Sunday, February 13, 2011

Public and Private, or What did happen to boom boxes?

Given that I spend so much time in front of groups of people as an instructor or presenter (and that I talk a lot), many people are surprised to discover that I consider myself an introvert (and my Myers-Briggs personality profile backs me up on this). Part of this is probably genetically determined: a result of being an Asperger's kid and both lacking in social skills and interest in same. But, whatever the reason, when I'm home, I'm quite happy to never leave the house.

I've been taking another run at Hannah Arendt's "The Human Condition" and one of the points she wants to make is the distinction between the public sphere and the private sphere and how those two have intermixed over the centuries (basically from the city states of ancient Greece to the Western nations in the fifties).

One of the reasons that I've been thinking of this is that Sunday Morning (the CBS television show) had a segment today about boom boxes and how they are, now, a item of nostalgia. They've been replaced, first by the Walkman, then by the personal CD player, and now by MP3 players. It occurred to me that boom boxes were, essentially, a public activity. The point of the boxes was to make it possible for your music to be heard by yourself and others. MP3 players, on the other hand, are essentially private: while you can get speakers for them, most of listen on headsets. But the boom boxes could also have headphones, there was no reason why they had to come with speakers. So, in my own life, I've seen something move from being a necessarily public activity (portable-music-with-speakers) to private (portable-music-with-headphones).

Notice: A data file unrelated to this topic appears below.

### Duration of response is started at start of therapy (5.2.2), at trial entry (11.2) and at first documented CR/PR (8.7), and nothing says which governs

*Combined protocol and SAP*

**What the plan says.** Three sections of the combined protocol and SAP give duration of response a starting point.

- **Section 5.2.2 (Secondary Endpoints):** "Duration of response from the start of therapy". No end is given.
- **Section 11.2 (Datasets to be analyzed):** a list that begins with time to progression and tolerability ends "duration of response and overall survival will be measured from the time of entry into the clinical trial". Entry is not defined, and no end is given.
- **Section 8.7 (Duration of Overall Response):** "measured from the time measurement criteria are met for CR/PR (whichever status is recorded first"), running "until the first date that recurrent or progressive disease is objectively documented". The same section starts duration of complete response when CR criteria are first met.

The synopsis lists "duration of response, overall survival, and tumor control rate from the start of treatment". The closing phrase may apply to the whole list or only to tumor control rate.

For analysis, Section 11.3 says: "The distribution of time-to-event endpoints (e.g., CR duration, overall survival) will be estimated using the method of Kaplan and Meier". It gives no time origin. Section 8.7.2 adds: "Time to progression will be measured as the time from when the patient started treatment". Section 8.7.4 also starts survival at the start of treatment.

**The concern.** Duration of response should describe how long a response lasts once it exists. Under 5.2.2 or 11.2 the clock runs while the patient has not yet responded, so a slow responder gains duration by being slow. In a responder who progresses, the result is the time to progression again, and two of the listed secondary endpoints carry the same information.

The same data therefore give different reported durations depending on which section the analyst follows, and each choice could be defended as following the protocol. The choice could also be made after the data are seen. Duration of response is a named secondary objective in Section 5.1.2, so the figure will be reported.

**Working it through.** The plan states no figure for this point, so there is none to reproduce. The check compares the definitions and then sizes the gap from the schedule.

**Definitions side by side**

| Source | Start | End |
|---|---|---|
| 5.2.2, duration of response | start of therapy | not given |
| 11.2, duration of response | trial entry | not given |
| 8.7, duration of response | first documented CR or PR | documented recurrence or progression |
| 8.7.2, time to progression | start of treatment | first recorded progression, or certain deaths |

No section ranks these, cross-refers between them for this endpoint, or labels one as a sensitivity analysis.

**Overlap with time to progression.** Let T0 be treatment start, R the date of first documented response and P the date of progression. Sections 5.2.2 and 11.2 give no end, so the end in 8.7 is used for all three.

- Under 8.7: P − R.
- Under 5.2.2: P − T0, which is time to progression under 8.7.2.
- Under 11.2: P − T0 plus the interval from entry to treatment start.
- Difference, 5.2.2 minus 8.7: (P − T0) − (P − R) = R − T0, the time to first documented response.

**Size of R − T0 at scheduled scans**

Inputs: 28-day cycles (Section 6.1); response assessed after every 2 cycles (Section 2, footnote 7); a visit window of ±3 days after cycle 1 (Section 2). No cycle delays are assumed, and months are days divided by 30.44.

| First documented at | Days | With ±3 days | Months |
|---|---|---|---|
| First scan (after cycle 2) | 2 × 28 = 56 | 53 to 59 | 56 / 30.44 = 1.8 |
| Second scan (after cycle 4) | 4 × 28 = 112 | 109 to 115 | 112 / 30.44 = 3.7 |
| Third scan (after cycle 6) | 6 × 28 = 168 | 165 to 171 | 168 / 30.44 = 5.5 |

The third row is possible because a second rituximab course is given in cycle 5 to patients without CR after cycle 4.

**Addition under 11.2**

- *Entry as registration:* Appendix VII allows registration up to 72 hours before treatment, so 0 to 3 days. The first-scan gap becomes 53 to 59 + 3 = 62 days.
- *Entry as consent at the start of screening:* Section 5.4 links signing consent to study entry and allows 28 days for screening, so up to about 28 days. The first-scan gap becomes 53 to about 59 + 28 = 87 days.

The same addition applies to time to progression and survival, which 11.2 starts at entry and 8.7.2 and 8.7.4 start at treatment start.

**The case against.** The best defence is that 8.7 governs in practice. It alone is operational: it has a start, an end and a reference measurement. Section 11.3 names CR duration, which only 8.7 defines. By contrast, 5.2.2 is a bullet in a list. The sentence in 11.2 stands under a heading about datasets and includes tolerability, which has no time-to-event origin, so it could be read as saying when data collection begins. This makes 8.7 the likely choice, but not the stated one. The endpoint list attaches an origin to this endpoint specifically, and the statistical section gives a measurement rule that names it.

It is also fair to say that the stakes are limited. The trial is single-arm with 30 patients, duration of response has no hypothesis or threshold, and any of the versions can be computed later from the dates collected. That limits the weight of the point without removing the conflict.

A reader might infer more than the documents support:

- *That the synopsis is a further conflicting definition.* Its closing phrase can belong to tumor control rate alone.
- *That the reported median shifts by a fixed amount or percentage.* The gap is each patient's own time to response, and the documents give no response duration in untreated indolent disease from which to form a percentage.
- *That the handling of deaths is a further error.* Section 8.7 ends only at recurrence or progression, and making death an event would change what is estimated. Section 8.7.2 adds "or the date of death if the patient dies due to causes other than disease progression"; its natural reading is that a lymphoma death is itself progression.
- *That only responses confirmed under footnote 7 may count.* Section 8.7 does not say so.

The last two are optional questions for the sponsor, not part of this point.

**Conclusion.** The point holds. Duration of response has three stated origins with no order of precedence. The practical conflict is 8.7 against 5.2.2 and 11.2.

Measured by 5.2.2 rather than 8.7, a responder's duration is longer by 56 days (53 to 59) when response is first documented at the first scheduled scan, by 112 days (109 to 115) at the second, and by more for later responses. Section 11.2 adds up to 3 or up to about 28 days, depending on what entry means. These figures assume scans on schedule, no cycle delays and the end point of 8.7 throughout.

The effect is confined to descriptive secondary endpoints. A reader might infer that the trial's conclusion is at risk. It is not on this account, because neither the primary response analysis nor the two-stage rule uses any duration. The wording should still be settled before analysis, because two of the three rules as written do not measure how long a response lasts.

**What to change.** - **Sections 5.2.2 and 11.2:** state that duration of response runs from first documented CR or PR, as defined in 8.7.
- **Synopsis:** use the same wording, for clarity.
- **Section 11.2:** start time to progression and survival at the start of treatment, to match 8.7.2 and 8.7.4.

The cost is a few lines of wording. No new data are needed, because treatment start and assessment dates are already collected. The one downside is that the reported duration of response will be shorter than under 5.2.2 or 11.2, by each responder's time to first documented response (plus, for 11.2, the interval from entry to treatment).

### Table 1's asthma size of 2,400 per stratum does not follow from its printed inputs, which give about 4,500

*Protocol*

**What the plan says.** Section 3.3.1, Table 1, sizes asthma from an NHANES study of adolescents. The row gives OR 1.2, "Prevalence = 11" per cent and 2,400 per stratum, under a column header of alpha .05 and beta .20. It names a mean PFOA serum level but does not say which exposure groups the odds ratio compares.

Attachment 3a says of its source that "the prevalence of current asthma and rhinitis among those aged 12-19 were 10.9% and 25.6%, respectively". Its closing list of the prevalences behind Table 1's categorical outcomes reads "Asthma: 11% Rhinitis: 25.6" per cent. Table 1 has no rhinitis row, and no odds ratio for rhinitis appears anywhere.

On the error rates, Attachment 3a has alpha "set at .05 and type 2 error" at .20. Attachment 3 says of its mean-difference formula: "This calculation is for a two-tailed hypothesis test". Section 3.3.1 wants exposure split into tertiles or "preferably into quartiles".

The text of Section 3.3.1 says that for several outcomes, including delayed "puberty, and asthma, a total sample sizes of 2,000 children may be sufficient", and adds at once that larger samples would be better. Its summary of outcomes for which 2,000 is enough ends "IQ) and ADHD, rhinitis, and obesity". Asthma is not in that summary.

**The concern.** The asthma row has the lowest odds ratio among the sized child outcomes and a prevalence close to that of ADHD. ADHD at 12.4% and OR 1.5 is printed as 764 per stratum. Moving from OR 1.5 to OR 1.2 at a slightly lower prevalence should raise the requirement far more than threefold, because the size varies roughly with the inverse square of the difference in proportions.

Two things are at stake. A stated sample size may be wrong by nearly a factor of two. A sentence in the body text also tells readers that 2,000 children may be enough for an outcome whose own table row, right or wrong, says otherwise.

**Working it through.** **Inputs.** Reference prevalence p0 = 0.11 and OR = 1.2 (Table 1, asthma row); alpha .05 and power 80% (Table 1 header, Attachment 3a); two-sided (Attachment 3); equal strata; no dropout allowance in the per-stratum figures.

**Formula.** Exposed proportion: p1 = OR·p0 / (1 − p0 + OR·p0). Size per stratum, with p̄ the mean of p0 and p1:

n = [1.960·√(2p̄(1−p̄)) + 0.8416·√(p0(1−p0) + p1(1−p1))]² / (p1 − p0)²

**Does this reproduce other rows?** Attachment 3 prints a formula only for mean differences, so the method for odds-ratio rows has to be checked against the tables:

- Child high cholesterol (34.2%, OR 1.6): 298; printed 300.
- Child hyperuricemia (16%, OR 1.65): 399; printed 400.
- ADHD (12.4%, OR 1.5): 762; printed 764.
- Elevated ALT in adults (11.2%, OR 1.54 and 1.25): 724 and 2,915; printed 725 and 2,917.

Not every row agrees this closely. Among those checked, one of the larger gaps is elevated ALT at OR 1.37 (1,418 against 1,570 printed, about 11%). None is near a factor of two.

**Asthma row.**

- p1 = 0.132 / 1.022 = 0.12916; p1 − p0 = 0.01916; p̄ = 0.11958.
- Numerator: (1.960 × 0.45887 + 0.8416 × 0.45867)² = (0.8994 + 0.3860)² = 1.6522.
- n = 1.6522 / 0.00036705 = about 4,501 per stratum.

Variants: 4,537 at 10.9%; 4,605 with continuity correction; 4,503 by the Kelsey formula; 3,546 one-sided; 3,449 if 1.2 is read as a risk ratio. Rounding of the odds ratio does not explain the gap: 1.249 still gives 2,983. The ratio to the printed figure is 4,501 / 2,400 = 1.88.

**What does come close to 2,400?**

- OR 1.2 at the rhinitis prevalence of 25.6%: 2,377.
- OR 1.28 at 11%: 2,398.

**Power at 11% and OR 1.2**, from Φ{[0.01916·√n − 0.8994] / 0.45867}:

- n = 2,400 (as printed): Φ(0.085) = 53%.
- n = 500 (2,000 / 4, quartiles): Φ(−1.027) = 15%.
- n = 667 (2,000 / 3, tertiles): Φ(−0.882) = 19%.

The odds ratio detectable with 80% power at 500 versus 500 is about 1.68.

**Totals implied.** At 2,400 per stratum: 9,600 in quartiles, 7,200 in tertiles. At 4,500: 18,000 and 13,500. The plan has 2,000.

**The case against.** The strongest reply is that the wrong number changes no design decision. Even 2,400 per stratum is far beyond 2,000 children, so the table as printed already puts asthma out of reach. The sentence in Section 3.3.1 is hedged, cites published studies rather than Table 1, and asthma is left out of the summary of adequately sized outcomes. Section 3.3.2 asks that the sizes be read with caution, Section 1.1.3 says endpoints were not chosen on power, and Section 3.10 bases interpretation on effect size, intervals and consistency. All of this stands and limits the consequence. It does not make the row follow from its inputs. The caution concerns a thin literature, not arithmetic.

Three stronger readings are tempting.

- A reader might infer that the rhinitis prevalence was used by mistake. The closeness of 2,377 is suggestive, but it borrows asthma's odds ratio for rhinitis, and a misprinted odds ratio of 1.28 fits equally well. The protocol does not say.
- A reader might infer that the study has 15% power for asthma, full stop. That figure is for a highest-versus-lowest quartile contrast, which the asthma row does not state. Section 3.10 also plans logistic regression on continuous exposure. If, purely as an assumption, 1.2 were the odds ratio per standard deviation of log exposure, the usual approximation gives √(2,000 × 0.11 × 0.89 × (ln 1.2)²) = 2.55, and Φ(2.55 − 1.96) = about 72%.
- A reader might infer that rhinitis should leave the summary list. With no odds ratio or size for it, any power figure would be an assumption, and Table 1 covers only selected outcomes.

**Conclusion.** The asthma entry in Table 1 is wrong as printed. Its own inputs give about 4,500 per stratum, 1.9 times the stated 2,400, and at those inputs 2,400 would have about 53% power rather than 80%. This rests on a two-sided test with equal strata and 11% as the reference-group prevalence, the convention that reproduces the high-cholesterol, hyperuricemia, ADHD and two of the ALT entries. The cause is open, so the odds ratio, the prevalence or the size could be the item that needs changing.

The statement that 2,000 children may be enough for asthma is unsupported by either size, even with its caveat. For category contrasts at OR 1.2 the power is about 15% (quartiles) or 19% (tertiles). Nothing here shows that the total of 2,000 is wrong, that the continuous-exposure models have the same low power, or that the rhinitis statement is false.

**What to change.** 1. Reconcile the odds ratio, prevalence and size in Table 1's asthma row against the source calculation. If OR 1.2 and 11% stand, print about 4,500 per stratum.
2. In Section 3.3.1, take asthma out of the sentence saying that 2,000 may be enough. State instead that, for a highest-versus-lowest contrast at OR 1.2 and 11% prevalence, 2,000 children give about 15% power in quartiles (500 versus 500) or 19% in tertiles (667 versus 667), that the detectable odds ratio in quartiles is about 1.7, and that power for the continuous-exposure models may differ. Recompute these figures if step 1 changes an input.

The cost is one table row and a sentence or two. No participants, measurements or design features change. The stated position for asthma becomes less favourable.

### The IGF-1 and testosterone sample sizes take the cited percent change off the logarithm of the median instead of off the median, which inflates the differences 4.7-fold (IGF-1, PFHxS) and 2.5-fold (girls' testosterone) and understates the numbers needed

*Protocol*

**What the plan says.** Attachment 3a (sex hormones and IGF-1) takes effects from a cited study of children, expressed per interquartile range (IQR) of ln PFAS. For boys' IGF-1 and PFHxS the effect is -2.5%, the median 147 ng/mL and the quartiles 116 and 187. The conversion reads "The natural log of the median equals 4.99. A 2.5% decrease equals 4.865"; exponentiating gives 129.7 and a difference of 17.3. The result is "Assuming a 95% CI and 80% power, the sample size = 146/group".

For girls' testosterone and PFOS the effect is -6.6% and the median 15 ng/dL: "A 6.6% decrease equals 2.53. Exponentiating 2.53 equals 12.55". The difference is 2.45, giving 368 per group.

One of the cases Ms. Arendt wants to make is that the Greeks felt that excellence could only be achieved in the public sphere: Glorious deeds done of one's own free will in the sight of others. Certainly, the idea of excellence could not be applied either to what one did to earn your pay (work) or what you did to stay alive (labour). We have a broader view of where one can achieve excellence.

It occurred to me that this probably has a lot to do with why technical writing is so important to me. First, it is an essentially public activity: your writing is useless without others reading it. It's also a contribution to the life of others--the purpose of technical writing is to help others do something or make a decision in a way that those others wouldn't have been able to do without the technical document.

But, even in a team environment, writing is essentially a private activity. When you are actually writing (unless the tenets of Extreme Programming reach into the field) you are working by yourself. So I get my privacy, get to make a contribution to others, and do so in a public way.

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